system also figure prominently in the increase. The causes directly related to alcoholism make minor contributions to the overall rise in loss of life, although it might be argued that relative to their (slight) 1989 levels, the role of these categories has increased substantially. In contrast, mortality from neoplasms has declined in most instances (rural women being the exception), presumably as a result of premature mortality from other causes. Curiously enough, the cause category receiving the most attention in U.S. media accounts of recent Russian demographic trends—infectious disease—turns out to have played a negligible role in the mortality increase according to actual statistics.

As to rural-urban variations, several patterns appear in our data. As expected, the predominance of infectious diseases in the Southern Tier mortality profile appears to be primarily a rural phenomenon. Loss of life due to degenerative diseases and external causes is greater among the urban populations of these republics. In contrast, in the European republics, loss of life due to these causes is not much lower, and is frequently higher, among rural than among urban populations; the rural disadvantage is often more pronounced among women than among men. Loss of life due to external causes tends to be higher in rural than in urban areas in the European republics, while the opposite is typical of the Southern Tier republics. A similar pattern obtains with respect to homicide and suicide in particular.

With regard to sex differentials, our results indicate that these are nearly always in favor of women.8 The cause categories associated with the greatest excess of male over female years of life lost are accidents, diseases of the circulatory system, and homicides/suicides in the Russian and other European republics.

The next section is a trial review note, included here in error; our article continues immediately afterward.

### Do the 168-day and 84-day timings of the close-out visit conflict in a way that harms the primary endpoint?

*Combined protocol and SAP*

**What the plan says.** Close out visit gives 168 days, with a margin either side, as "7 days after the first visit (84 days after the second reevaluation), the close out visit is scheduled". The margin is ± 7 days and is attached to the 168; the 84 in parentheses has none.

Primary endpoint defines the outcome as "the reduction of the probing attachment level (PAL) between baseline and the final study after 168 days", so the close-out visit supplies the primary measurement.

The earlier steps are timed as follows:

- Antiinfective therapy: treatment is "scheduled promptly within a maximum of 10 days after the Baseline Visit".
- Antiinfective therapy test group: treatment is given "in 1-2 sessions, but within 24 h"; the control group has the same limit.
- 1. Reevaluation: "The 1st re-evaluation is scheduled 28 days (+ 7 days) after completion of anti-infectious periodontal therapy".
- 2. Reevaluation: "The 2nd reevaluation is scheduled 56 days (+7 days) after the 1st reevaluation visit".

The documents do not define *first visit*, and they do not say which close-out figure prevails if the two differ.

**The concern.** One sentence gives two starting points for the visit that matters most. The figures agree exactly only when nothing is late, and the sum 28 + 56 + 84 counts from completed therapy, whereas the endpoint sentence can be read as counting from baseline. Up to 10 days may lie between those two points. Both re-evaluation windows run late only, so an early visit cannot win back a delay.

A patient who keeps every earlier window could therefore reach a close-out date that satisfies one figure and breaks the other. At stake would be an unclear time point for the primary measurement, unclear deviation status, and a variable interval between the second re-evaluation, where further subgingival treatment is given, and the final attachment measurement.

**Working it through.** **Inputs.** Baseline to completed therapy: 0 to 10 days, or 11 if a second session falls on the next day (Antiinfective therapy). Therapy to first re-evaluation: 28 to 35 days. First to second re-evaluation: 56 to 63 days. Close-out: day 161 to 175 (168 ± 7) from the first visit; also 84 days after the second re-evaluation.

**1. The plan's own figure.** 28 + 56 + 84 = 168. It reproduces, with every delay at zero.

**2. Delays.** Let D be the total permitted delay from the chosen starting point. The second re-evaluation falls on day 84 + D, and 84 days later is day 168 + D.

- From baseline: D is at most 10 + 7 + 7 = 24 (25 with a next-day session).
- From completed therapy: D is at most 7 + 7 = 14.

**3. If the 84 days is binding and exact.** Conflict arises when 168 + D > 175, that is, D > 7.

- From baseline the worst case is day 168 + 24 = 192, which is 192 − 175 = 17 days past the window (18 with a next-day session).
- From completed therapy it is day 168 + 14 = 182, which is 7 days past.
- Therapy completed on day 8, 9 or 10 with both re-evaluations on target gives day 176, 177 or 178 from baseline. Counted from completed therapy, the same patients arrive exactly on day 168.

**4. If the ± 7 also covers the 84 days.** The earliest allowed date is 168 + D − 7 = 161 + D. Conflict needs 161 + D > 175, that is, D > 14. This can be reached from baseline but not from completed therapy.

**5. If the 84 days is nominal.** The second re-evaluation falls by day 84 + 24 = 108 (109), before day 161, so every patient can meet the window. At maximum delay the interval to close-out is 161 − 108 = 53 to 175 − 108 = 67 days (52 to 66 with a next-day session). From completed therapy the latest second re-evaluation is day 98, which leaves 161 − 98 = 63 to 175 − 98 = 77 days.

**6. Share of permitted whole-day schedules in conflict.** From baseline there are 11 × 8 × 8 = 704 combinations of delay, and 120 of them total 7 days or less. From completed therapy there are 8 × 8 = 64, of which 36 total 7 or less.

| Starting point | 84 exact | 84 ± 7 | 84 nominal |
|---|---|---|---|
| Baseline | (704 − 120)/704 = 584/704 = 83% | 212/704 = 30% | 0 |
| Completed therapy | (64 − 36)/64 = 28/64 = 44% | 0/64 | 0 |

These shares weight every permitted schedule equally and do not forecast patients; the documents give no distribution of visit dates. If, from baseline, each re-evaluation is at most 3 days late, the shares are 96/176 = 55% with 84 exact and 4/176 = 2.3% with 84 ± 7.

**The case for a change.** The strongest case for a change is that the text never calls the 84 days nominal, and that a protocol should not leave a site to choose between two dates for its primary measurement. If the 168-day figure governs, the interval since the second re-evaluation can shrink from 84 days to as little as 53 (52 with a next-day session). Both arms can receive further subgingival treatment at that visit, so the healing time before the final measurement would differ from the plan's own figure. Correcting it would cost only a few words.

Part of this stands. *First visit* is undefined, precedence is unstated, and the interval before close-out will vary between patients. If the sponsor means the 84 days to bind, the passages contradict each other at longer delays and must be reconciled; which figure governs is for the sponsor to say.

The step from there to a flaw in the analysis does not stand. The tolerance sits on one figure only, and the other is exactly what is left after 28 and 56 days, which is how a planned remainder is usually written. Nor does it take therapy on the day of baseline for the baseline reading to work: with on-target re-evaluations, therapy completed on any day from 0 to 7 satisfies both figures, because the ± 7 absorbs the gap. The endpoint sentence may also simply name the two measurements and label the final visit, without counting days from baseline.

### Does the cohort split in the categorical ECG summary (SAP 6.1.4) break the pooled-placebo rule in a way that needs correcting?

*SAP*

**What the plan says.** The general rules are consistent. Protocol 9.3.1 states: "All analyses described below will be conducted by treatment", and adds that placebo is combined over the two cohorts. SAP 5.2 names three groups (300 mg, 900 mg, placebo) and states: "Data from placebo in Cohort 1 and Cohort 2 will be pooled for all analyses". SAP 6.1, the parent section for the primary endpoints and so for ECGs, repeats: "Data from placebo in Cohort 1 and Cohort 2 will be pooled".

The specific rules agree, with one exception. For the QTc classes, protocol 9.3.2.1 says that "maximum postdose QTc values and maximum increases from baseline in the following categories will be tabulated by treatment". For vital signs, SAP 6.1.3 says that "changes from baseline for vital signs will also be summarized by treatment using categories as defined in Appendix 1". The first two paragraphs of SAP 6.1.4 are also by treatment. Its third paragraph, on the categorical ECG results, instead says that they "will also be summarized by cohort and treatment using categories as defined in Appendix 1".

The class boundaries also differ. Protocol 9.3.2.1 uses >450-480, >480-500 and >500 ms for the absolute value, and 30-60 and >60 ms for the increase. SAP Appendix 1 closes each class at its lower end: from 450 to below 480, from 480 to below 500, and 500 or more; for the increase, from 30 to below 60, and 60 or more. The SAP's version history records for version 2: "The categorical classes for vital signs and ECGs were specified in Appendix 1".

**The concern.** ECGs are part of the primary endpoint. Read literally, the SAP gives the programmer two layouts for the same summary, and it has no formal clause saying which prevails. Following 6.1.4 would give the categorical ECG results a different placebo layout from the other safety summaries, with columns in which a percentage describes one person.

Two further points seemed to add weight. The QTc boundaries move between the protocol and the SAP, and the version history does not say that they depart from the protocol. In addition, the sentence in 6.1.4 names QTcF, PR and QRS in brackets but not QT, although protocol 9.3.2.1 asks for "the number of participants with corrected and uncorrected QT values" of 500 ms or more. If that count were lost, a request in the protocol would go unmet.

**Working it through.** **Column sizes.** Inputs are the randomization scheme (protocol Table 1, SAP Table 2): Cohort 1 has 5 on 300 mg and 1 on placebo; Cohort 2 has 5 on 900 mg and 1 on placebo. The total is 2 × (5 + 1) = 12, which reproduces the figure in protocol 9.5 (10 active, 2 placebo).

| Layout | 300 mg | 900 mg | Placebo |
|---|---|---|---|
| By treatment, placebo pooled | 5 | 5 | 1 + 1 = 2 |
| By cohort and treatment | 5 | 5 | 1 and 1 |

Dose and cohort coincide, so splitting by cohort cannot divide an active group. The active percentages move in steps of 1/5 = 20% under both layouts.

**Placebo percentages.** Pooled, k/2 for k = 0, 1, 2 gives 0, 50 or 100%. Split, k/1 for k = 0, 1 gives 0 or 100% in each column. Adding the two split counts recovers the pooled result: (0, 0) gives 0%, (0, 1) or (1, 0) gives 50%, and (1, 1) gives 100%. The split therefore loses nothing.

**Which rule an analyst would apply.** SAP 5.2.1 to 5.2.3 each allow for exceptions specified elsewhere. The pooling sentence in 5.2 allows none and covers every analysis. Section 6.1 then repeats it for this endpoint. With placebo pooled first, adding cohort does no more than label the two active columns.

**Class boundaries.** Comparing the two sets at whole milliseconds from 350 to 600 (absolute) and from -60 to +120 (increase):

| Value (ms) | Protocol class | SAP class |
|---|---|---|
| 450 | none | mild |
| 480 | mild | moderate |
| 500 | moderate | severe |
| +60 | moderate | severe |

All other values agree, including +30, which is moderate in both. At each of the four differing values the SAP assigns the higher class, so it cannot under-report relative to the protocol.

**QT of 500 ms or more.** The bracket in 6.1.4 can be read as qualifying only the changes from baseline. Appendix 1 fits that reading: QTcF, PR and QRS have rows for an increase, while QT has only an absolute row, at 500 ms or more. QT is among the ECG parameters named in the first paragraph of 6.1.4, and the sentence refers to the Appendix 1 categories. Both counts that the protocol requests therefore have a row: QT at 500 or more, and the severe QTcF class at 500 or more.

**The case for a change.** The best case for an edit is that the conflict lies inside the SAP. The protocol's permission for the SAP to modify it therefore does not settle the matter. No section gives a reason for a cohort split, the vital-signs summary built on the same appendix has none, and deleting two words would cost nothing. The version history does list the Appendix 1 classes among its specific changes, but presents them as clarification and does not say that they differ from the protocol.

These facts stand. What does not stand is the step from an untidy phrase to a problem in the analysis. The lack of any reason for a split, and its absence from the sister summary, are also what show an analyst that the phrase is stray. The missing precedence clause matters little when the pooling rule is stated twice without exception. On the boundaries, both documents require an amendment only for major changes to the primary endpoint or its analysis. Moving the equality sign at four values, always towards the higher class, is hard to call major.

1979-1989 Trends

We have at our disposal some data on the distribution of deaths by broad cause categories that can be analyzed relative to the 1989 data to shed some light on regional mortality trends in the former Soviet Union around the end of its existence. Tables 5-6a, b, and c present our estimates of years of life lost for these categories for the total, urban, and rural populations of our set of nine republics. Reductions in mortality from diseases of the respiratory system appear to be largely responsible for the overall declines in mortality in most of the republics during the period. While perhaps surprising at first in light of the attention given to the anti-alcoholism campaign in Soviet and Western media, this result appears entirely plausible in terms of the age pattern of respiratory system disease mortality. Because many deaths from respiratory illnesses occur in infancy and childhood, they are associated with higher levels of years of life lost than the majority of deaths due to external causes, which tend to occur at much older ages. In any case, the results in Table 5-6 indicate that reductions in mortality from injuries do in fact make a greater contribution to the mortality

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